Hong Kong police arrested five people on Thursday on sedition charges, saying that children's books they had published featuring wolves and sheep as characters were aimed at inciting hatred towards the city's government amongst youngsters.
The arrests were the latest involving suspected critics of Hong Kong's government that have raised fears about the shrinking space for dissent since Beijing imposed a national security law in June 2020 to put an end to pro-democracy protests in the semi-autonomous city.
Police said one book, "Defenders of the Sheep Village", was connected to the protests. In the story, wolves want to occupy the village and eat the sheep, who in turn use their horns to fight back.
Those arrested were members of a speech therapists' union that produced books for children. Police said the five were two men and three women aged between 25 and 28. They did not identify them by name.
The five were arrested on suspicion of conspiring to publish seditious material under a colonial-era law that had been rarely used before the anti-government protests began in the former British colony.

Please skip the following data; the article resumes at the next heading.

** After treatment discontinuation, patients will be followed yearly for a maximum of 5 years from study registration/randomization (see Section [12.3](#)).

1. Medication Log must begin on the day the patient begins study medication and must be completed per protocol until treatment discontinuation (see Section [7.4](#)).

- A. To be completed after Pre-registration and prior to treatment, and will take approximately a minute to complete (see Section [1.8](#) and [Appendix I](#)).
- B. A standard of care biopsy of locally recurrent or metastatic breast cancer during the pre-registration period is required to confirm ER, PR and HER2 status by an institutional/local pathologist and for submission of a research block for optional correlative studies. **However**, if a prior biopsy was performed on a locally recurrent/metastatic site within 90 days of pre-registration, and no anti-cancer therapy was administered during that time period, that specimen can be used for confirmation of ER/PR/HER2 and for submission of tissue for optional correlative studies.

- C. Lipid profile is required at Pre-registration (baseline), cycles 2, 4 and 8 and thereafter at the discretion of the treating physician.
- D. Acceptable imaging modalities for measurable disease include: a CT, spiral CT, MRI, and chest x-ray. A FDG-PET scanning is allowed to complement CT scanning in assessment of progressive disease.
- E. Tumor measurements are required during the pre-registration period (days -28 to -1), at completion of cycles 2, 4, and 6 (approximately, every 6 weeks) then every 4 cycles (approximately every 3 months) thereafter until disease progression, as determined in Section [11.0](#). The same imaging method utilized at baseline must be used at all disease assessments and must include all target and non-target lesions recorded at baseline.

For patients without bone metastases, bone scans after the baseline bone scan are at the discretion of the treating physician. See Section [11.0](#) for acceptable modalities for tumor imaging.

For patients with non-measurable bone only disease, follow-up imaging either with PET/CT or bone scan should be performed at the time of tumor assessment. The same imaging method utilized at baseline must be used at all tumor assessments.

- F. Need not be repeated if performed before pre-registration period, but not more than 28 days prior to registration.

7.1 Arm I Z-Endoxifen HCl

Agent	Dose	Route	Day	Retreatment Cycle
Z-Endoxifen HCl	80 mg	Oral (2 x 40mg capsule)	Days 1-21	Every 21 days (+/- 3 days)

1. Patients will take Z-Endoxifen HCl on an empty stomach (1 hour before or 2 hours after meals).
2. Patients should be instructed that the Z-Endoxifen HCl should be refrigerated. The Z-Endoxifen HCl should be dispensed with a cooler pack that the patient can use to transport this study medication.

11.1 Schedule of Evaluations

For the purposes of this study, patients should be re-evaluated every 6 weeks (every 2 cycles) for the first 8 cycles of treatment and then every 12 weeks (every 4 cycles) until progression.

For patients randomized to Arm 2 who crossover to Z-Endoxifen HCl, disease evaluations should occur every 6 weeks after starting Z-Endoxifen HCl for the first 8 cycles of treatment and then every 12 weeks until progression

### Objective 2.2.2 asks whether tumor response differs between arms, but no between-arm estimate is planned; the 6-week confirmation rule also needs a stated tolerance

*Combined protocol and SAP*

Senior police superintendent Steve Li told a media briefing that police were concerned by the books because of the information inside for children which "turns their mind and develop a moral standard to be against society".
They highlighted two other books produced by the union in addition to "Defenders of the Sheep Village".
The second told the story of 12 sheep taken by wolves to the beasts' village where they would be cooked, potentially alluding to the 12 Hong Kong people captured by China in August last year at sea as they tried to flee the city by boat. Li said the story was not factual and incited hatred against authorities.
The third book tells the story of wolves sneaking through a hole into the sheep village and shows the wolves as dirty and the sheep as clean. This aimed to create hatred against the government, Li said.
First convictions under the sedition law can carry a maximum penalty of two years in prison, police said. The General Union of Hong Kong Speech Therapists could not be reached for comment.
Authorities have denied any erosion of rights and freedoms in Hong Kong - which returned to China in 1997 under a "one country, two systems" formula aimed at preserving its freedoms and role as a financial hub - but say China's national security is a red line.
Security officials have said law enforcement action is based on evidence and has nothing to do with an individual's political stance, background or profession.